He had only enough to tell you the way he had wanted it to be. How he wanted it to be when he looked back on it”. The themes of drugs and alcohol is something that most everyone struggles with at least once in their lives and this book shows that very clearly. As previously noted, reading Kerouac later in your life is ideal compared to a time before exploration in this world. Suiter explains that life is never as good as it seems to be when you look back at it. Your friends change, your family changes, life changes. Therefore, the best thing you can do is simply live in the moment. Gary Snyder wrote Kerouac saying, 'Dharma Bums is a beautiful book, & I am amazed & touched that you should say so many nice things about me because that period was for me really a great process of learning from you”. It’s obviously easier to praise somebody that you like and know quite well as compared to someone without these biases. Fix.

The post World War 2 generation of authors known as the Beat Generation culturized the 1950s. They not only only wrote about politics and the culture around them, but they also created and influenced it. The culture was wrapped around the ideas of sexual liberation and exploration, rejection from societal norms, experimentation with psychedelic drugs, and spirituality adventures. Jack Kerouac wrote about all of these topics. He wrote about how his journey becomes different from the norm of society and that no matter what he does, he will never be good enough for society to be happy. In his novel, On The Road, Kerouac writes, “No matter what you do it's bound to be a waste of time in the end so you might as well go mad” (Kerouac 105). Stated here, Kerouac shows that it didn’t really matter to him anymore whether society accepted him anymore because he decided to envelop himself in the euphoria of traveling with friends.

This decision would lead him on a series of lengthy road trips across America in 1947 leading to the composition of On The Road. In a further exploration of the book’s theme of sadness, Kerouac writes, “A pain stabbed my heart, as it did every time I saw a girl I loved who was going the opposite direction in this too-big world” (Kerouac 156). In the focus on his pattern of sadness, it is discovered that the character of Sal Paradise has difficulty finding the person for him. He struggles to watch the women he loves walk out of his life. This struggle could be based on Kerouac's divorce from Joan Haverty in the spring of 1945. In one quote, Kerouac describes the alcoholic tendencies of Dean Moriarty when he writes, “I forgave everybody, I gave up, I got drunk” (Kerouac 217).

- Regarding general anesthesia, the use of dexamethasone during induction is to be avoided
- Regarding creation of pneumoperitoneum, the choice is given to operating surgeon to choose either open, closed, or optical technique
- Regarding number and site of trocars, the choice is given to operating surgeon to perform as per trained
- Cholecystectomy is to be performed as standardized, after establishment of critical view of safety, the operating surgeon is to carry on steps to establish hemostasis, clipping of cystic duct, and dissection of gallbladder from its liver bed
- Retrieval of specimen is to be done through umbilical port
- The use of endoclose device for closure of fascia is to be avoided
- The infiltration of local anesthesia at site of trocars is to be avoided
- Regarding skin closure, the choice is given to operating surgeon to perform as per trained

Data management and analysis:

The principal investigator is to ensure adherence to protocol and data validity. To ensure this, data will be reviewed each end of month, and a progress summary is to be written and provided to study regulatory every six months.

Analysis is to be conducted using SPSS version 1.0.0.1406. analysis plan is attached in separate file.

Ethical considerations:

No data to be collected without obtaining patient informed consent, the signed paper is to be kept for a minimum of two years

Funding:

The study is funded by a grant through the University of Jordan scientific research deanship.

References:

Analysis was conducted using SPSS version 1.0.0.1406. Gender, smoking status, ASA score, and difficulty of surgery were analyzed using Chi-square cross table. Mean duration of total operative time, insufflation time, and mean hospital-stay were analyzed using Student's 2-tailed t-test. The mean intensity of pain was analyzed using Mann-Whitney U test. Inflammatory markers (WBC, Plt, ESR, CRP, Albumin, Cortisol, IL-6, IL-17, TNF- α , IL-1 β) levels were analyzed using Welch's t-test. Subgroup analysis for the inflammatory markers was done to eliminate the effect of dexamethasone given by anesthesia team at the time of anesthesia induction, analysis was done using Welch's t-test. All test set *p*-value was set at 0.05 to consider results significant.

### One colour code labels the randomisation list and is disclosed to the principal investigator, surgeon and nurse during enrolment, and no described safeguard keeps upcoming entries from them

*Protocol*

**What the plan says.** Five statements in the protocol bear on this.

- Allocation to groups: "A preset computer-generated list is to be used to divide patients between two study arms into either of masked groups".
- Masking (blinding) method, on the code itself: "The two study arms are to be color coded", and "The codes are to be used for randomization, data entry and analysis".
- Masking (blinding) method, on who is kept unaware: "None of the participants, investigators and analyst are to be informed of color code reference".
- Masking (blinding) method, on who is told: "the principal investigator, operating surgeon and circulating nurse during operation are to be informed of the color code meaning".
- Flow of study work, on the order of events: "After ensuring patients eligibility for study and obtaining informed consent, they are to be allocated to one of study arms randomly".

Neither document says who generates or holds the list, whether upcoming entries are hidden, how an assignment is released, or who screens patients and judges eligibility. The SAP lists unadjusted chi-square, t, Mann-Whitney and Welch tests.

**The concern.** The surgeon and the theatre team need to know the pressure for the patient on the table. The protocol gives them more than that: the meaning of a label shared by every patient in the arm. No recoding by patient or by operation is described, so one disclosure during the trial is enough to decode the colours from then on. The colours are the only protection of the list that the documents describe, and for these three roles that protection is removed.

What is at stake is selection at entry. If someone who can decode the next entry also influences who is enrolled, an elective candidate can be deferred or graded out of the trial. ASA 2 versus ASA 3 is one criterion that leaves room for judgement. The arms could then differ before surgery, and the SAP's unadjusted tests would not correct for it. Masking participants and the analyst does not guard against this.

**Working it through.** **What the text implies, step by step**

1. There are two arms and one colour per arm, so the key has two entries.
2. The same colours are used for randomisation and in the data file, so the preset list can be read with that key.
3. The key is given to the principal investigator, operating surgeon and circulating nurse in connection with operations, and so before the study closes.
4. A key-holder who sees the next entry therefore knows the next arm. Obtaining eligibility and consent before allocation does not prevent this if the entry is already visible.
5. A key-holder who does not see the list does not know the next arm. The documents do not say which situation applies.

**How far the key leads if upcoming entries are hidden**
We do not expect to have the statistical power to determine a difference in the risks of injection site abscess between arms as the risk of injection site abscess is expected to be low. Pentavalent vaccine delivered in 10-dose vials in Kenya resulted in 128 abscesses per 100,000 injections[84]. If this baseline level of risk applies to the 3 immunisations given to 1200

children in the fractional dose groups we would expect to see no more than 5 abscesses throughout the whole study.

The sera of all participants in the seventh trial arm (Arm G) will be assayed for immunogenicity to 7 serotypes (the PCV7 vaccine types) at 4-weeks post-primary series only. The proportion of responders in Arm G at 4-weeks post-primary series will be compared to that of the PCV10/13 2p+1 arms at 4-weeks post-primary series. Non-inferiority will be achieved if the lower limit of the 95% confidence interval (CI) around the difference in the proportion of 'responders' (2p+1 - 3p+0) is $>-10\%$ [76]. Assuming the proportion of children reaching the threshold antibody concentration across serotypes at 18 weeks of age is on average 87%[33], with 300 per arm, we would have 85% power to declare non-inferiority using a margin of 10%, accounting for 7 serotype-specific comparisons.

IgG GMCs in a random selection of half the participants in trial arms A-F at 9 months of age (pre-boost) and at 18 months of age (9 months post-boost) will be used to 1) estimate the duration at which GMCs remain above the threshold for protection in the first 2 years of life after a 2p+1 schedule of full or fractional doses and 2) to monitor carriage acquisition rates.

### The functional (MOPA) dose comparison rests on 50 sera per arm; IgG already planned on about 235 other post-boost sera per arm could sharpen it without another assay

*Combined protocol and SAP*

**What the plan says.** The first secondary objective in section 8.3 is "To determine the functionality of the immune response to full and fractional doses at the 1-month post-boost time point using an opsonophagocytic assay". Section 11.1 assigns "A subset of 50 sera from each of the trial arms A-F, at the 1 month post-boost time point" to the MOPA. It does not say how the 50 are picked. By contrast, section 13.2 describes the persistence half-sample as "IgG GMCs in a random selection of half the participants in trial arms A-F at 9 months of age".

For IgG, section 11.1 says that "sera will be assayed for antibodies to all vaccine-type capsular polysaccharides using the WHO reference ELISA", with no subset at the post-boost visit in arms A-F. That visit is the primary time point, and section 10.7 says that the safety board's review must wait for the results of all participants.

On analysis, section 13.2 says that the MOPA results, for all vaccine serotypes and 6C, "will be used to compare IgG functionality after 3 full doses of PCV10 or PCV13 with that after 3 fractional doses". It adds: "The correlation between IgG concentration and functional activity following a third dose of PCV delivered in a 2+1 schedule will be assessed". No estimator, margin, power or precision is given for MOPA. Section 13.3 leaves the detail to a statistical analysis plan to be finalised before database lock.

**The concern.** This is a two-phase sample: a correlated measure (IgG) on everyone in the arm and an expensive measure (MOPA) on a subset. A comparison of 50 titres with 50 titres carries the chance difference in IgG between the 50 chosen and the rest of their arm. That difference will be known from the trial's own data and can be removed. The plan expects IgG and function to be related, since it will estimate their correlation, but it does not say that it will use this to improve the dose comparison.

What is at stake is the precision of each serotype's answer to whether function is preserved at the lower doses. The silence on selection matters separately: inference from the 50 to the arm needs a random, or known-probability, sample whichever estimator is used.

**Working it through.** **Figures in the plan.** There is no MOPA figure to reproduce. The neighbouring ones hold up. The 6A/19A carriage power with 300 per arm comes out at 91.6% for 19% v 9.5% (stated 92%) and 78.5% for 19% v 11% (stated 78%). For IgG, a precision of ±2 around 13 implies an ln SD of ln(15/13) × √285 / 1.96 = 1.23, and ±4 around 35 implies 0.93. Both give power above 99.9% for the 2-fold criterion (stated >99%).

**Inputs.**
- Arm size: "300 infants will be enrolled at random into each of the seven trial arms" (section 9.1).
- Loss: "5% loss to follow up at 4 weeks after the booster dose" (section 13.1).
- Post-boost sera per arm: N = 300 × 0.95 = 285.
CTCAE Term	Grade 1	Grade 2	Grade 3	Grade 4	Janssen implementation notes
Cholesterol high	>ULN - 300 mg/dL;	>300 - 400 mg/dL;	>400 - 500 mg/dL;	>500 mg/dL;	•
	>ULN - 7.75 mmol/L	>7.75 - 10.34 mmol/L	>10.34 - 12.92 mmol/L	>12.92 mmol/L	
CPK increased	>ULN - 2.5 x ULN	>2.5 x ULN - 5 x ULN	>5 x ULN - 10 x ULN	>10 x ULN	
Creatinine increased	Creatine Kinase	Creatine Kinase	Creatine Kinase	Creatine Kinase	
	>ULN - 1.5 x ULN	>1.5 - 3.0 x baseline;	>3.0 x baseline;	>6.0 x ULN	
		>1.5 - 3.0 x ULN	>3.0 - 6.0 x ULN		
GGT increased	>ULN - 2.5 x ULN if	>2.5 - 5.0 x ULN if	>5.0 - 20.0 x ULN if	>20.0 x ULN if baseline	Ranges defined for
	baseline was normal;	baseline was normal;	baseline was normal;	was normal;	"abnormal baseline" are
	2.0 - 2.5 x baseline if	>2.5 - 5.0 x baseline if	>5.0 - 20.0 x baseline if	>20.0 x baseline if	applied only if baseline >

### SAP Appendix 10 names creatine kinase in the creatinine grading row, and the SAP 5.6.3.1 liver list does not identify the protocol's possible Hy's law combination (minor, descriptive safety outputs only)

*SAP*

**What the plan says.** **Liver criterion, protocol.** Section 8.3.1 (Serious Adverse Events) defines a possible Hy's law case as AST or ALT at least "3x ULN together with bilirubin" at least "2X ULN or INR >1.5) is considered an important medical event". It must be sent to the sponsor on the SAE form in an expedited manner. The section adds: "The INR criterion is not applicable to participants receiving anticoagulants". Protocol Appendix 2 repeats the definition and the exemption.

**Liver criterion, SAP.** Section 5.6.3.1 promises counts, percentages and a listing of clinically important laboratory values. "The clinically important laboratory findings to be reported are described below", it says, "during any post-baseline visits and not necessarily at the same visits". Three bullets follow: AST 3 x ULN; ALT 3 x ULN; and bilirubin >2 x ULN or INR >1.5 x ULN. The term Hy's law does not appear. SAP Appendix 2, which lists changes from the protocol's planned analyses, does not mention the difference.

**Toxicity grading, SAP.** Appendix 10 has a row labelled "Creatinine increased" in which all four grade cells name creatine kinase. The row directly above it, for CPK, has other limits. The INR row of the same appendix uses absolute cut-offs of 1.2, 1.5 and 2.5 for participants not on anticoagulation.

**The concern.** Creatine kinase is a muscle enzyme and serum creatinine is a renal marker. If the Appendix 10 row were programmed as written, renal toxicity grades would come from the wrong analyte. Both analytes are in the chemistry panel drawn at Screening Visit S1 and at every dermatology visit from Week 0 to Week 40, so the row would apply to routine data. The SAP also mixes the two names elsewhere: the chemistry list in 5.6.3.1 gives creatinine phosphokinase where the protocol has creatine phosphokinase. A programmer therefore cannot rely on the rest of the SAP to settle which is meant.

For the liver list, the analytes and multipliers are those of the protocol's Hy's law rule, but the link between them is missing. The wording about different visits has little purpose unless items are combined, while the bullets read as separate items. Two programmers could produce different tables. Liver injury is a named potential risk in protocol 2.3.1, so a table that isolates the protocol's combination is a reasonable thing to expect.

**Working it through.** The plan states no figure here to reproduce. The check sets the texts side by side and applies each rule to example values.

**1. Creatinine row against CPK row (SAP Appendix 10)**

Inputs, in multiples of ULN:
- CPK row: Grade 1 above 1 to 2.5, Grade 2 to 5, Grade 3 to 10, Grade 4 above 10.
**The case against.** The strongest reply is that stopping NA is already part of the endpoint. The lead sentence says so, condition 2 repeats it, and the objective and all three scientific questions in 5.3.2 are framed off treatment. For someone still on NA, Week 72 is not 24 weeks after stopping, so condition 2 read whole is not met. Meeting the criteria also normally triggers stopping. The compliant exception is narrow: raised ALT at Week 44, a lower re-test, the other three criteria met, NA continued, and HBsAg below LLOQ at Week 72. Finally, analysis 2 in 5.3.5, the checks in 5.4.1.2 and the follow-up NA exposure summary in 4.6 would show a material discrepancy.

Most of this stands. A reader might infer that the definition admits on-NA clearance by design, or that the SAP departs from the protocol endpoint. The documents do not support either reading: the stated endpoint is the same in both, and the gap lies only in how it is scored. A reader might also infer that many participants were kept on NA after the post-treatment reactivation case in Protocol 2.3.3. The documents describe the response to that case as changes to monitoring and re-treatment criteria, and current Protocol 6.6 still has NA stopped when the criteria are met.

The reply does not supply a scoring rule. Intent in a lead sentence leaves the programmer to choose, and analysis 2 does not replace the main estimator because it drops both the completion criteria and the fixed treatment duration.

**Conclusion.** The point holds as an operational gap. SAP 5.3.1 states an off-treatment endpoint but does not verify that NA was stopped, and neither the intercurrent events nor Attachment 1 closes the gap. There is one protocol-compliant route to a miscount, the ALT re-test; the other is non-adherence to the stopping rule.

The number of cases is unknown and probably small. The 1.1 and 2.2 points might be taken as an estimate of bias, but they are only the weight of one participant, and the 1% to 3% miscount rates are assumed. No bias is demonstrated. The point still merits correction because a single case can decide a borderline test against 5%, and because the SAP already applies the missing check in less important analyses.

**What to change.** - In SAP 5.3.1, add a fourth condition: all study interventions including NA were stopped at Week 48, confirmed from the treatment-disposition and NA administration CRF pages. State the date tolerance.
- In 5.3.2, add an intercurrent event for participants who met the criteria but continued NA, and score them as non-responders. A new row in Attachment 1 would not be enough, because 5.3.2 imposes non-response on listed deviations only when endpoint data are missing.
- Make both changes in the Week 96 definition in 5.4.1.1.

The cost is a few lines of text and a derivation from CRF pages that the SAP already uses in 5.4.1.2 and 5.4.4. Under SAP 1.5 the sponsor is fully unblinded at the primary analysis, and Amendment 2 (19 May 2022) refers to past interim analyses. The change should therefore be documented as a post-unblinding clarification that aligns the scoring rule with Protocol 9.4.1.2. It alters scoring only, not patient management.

Dean’s father's disappearance led him to turn to the bottle on any occasion. This becomes a problem as the characters begin to prioritize drugs and alcohol over food and other necessities. Alcohol and drugs incidentally become a special way to view Dean and Sal’s relationship. Later, Kerouac writes, “I felt sweet, swinging bliss, like a big shot of heroin in the mainline vein; like a gulp of wine late in the afternoon and it makes you shudder; my feet tingled. I thought I was going to die the very next moment. But I didn't die” (Kerouac 139). The feeling of pure bliss that comes in the momentary use of such a dangerous drug such as heroin in incomparable to the consequences of that bliss. This alludes to Kerouac's own battle with drug abuse and alcoholism.

At first, On The Road received high praise for its relatability to the American youth and overall its description of a untamed life lived on the road. Although, these supporters received quick backlash from critics. Phoebe Adams of Atlantic Monthly wrote, 'It disappoints because it constantly promises a conclusion that it cannot deliver on because Dean is more convincing as an eccentric than as a representative of any segment of humanity”. Adams critiques Kerouac for writing up an unrealistic character who is incapable of representing a certain group of people. This is found to be untrue be the books supporters who, as previously stated, feel a real connection with the characters of On The Road. These reviews are only the beginning of the praise this novel has received.

When released, The New York Times called it 'the most beautifully executed, the clearest and the most important utterance yet made by the generation Kerouac himself named years ago as 'beat,' and whose principal avatar he is”. The novel has been featured on countless lists detailing the best and most influential pieces of literature. One of these lists, composed by Time magazine, called On The Road one of the 100 best English-language novels from 1923 to 2005. With hailing reviews such as these, it is no question where this book stands as an influence on American culture. Previously said, On The Road greatly impacted American culture, but it also left an international impact. On the Road has been cited as a direct influence on various poets, writers, actors and musicians, including Bob Dylan, Van Morrison, The Doors and Hunter Thompson.

In 2007, journalist Sean O'Hagan, published in an article in The Guardian, “It changed my life like it changed everyone else's, Dylan would say many years later. Tom Waits, too, acknowledged its influence, hymning Jack and Neal in a song and calling the Beats 'father figures” […] It would be hard to imagine Hunter S. Thompson's road novel Fear and Loathing in Las Vegas had On the Road not laid down the template; likewise, films such as Easy Rider, Paris, Texas, and even Thelma and Louise”. Few authors have had this sort of impact on pop culture especially in a time of much dissent and panic in America amidst the ‘Red Scare’. In his book, Light My Fire, Ray Manzarek went as far as to write, 'I suppose if Jack Kerouac had never written On the Road, The Doors would never have existed”. On The Road influenced an entire generation of musicians, poets, and writers including Allen Ginsberg. Ginsberg recalled that felt a draw to the beat generation because they valued detachment from the normality of society. Ginsberg incorporated a sense of freedom into his poetry as a result of the influence of Kerouac.

Updated: May 03, 2023
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Jack Kérouac's Impact on On the Road and The Dharma Bums. (2022, Apr 18). Retrieved from https://studymoose.com/about-the-influence-of-jack-kerouac-and-his-most-famous-works-being-on-the-road-and-the-dharma-bums-essay

Jack Kérouac's Impact on On the Road and The Dharma Bums essay